Friday, June 29, 2018

Ad-blocker-blockers hit a new low. What's the solution?

It may be the wrong day to slam the local newspapers, but this was what greeted me trying to click through to a linked newspaper article this morning on Firefox Android. The link I was sent was from the Riverside Press-Enterprise, but this appears to be throughout the entire network of the P-E's owners, the Southern California News Group (which includes the Orange County Register, San Bernardino Sun and Los Angeles Daily News):

That's obnoxious. SCNG is particularly notorious for not being very selective about ads and they tend to be colossally heavy and sometimes invasive; there's no way on this periodically green earth that I'm turning the adblocker off. I click "no thanks." The popover disappears, but what it was covering was this:

That's not me greeking the article so you can't see what article I was reading. The ad-blocker-blocker did it so that a clever user or add-on can't just set the ad-blocker-blocker's popover to display:none or something. The article is now incomprehensible text.

My first reaction is that any possibility I had of actually paying $1 for the 4 week subscription to any SCNG paper just went up in the flames of my great furious wrath (after all, this is a blog s**tpost). The funny part is that TenFourFox's basic adblock actually isn't defeated by this, probably because we're selective about what actually gets blocked and so the ad-blocker-blocker thinks ads are getting through. But our old systems are precisely those that need adblockers because of all the JavaScript (particularly) that modern ad systems lard their impressions up with. Anyway, to read the article I actually ended up looking at it on the G5. There was no way I was going to pay them for engaging in this kind of behaviour.

The second thought I had was, how do you handle this? I'm certainly sympathetic to the view that we need stronger local papers for better local governance, but print ads are a much different beast than the dreck that online ads are. (Yes, this blog has ads. I don't care if you block them or not.) Sure, I could have subscriptions to all the regional papers, or at least the ones that haven't p*ssed me off yet, but then I have to juggle all the memberships and multiple charges and that won't help me read papers not normally in my catchment area. I just want to click and read the news, just like I can anonymously pick up a paper and read it at the bar.

One way to solve this might be to have revenue sharing arrangements between ISPs and papers. It could be a mom-and-pop ISP and the local paper, if any of those or those still exist, or it could be a large ISP and a major national media group. Users on that ISP get free access (as a benefit of membership even), the paper gets a piece. Everyone else can subscribe if they want. This kind of thing already exists on Apple TV devices, after all: if I buy the Spectrum cable plan, I get those channels free on Apple TV over my Spectrum Internet access, or I pay if I don't. Why couldn't newspapers work this way?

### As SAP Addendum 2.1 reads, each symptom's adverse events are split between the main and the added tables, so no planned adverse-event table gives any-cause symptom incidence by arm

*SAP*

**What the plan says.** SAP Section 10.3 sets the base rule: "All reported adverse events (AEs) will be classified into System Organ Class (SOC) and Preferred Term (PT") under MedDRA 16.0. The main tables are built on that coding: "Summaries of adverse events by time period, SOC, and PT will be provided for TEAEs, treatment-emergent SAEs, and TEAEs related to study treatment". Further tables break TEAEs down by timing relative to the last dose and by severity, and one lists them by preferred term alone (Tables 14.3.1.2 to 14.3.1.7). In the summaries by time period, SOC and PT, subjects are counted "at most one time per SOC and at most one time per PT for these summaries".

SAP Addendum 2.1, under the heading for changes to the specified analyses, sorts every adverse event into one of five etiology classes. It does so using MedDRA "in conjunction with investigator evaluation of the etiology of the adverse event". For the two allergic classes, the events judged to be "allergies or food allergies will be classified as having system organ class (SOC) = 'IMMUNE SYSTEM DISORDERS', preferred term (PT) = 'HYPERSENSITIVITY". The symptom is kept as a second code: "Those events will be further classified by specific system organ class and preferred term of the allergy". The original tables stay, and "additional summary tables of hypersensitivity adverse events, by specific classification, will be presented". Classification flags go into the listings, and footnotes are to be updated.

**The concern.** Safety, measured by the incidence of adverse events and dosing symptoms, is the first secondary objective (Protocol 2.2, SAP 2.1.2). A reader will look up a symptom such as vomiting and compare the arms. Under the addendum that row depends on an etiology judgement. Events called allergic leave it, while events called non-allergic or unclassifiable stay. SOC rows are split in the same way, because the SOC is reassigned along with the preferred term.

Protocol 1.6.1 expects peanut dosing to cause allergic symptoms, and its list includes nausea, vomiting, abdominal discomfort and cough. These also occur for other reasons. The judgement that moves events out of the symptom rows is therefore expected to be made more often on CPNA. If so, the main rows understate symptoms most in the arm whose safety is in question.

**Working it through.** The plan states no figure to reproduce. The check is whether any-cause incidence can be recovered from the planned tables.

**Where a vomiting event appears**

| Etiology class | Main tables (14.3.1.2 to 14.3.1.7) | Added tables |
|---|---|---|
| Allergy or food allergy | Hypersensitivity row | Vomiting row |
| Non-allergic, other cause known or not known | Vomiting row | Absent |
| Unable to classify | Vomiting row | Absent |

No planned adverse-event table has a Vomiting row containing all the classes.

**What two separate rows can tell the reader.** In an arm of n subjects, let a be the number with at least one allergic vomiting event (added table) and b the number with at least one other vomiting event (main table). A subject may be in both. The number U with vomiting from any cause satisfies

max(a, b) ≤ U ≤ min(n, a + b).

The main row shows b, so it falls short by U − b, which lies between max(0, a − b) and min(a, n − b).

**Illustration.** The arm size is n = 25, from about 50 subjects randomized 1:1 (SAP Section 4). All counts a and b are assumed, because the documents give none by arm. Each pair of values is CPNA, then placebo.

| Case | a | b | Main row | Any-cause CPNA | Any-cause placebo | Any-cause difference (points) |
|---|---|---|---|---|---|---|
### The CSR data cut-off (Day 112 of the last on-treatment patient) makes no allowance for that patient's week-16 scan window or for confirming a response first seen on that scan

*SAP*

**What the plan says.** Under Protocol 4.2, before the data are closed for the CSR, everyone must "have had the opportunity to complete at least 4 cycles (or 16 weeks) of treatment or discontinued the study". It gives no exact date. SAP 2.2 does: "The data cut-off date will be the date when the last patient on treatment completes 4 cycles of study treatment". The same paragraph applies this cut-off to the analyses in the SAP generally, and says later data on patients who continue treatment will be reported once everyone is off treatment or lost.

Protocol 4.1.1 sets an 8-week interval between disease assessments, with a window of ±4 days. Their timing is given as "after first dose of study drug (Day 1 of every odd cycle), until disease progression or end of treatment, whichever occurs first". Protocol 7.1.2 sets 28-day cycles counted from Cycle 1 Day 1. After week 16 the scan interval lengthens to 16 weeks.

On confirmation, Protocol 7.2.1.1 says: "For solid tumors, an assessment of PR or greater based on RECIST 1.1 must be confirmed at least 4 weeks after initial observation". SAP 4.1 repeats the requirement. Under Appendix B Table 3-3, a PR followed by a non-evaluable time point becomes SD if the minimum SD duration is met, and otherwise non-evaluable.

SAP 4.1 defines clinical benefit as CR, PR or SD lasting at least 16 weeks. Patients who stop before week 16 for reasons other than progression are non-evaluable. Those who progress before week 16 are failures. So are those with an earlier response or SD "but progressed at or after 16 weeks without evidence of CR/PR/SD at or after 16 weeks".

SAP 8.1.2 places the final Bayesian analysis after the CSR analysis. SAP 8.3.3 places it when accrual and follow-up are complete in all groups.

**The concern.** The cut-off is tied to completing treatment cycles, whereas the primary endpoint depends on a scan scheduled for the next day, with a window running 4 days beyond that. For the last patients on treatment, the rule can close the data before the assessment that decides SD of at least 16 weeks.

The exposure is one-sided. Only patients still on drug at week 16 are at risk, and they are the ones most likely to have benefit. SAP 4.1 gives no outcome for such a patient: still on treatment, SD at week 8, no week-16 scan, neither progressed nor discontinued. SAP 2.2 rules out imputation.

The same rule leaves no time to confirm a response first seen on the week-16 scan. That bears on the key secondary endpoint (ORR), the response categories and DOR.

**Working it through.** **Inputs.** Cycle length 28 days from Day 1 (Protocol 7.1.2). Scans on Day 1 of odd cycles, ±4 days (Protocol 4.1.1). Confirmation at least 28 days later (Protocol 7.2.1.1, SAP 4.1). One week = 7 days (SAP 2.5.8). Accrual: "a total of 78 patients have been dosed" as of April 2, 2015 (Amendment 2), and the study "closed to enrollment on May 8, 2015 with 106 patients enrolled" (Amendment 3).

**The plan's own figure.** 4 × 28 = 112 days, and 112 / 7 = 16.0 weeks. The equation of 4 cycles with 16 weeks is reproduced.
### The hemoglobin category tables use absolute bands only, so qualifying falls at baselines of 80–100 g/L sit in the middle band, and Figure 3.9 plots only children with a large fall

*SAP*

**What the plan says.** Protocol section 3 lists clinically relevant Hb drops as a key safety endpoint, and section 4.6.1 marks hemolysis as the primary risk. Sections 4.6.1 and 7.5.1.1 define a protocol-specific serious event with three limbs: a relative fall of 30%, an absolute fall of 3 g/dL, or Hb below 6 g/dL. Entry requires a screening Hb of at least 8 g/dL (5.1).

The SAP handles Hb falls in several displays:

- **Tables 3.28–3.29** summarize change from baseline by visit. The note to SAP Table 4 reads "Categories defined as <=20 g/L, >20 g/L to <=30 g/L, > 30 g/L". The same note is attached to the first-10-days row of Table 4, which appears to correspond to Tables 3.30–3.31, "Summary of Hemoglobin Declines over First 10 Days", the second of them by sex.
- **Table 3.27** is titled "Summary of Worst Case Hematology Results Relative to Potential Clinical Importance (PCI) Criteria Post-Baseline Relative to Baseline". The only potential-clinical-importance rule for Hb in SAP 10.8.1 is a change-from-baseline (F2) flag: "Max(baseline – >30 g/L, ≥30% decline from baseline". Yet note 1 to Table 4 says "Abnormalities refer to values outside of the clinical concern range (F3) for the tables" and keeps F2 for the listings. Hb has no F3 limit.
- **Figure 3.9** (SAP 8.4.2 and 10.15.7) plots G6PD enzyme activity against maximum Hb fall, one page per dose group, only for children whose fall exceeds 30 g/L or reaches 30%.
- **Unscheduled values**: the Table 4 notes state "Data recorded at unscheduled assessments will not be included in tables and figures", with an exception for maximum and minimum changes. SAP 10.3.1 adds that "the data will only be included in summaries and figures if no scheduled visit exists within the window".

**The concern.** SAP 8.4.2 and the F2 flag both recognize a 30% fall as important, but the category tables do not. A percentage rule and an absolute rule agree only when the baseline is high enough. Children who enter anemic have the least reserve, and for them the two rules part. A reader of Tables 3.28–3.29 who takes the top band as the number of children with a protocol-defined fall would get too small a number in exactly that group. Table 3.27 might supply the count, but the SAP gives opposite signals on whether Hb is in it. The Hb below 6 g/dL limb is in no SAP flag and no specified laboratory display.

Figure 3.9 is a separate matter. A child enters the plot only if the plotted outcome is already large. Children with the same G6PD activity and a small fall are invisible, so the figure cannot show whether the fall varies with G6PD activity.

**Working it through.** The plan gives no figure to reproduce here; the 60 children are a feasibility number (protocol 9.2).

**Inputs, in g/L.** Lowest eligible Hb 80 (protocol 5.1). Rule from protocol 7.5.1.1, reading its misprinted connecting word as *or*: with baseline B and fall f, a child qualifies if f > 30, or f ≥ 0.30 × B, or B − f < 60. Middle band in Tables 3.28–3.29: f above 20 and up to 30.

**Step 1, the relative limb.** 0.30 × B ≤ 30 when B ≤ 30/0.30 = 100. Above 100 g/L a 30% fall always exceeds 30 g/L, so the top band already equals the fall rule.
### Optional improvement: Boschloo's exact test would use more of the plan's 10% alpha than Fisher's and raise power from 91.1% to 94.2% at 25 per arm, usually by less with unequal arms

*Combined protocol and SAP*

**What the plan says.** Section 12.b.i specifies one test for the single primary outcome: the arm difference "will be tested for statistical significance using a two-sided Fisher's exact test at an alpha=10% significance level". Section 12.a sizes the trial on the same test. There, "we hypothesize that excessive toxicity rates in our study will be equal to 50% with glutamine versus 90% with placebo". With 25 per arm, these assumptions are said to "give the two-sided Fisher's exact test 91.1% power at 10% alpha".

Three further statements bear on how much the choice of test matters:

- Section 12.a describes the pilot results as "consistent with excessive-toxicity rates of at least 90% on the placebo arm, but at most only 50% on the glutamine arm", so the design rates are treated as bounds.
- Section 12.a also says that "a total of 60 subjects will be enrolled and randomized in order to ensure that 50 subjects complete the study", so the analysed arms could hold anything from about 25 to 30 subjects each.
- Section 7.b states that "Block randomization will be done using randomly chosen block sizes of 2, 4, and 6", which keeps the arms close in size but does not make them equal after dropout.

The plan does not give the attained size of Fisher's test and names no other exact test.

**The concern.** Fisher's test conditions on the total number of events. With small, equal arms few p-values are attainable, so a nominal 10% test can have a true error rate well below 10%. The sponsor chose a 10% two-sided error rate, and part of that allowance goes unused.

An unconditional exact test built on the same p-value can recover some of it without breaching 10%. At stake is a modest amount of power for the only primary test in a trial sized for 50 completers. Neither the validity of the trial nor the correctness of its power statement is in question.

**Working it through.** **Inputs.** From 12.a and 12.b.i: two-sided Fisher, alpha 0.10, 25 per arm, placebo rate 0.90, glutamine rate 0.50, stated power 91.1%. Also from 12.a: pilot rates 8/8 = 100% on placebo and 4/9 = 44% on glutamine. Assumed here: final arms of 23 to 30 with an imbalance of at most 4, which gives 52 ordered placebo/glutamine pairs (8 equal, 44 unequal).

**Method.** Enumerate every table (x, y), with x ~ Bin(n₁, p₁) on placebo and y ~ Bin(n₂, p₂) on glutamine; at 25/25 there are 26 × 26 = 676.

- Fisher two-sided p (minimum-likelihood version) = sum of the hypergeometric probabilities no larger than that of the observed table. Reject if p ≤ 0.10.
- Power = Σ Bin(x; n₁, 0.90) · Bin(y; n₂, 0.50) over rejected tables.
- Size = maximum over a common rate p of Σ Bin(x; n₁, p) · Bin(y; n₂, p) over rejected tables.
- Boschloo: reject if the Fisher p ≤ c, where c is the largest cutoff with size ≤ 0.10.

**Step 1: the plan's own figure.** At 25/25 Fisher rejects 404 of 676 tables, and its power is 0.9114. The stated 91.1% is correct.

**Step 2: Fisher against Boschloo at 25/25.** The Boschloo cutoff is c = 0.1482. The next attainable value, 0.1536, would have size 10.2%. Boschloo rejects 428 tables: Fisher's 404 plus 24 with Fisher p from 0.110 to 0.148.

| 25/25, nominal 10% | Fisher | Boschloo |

Does net neutrality prohibit this?


  1. Until I see some INDEPENDENT Journalism again - screw news outlets. This modern Charles Kane/William R. Hearst crap is the very Mussolinian definition of fascism and much like government, voting and democracy today, no longer works well enough to justify its existence.

  2. I'm afraid revenue sharing with the provider just isn't viable. There is a billion of sites, nobody is going to be able to split the money fairly.

    Ads are good way to finance web media or just websites in general. People that are unwilling to accept that should accept not having access to the sites. It might sound harsh but I think we just have to accept that we can't have everything. People today assume too much and feel too entitled to everything sometimes. The payment through ads is what the authors of the content chose as a price for perusing the site, I find it even insulting that people just casually ignore them.

    I remember the 1990s and how great it felt that news and articles about stuff were free on internet, thanks to the advertisements paying for it. It was great because I didn't have to pay for printed newspaper/magazines. Today people forgot and don't appreciate that one least bit and think that the publisher/author is some sort of a criminal. Internet has spoiled people incredibly.

    Sorry for rant but I think people need to be reminded of this.

  3. I don't understand why online ads have to be interactive in the first place. I still see plenty of billboards around. The papers themselves are still able to sell the ads in the actual paper version. I wouldn't block most what I do if it was simple. I don't mind ads, just the ones that make it not worth the time to read the page it is on in the first place.

    I don't know what your ad blocker is triggering on their site btw. I have some blockers and I can read it on my iPad.

  4. Try your local library. There is a ton of digital content, including subscriptions, that are available free of charge with your library card. Being that you're having this problem with a local paper, check to see if the library provides it to you gratis.


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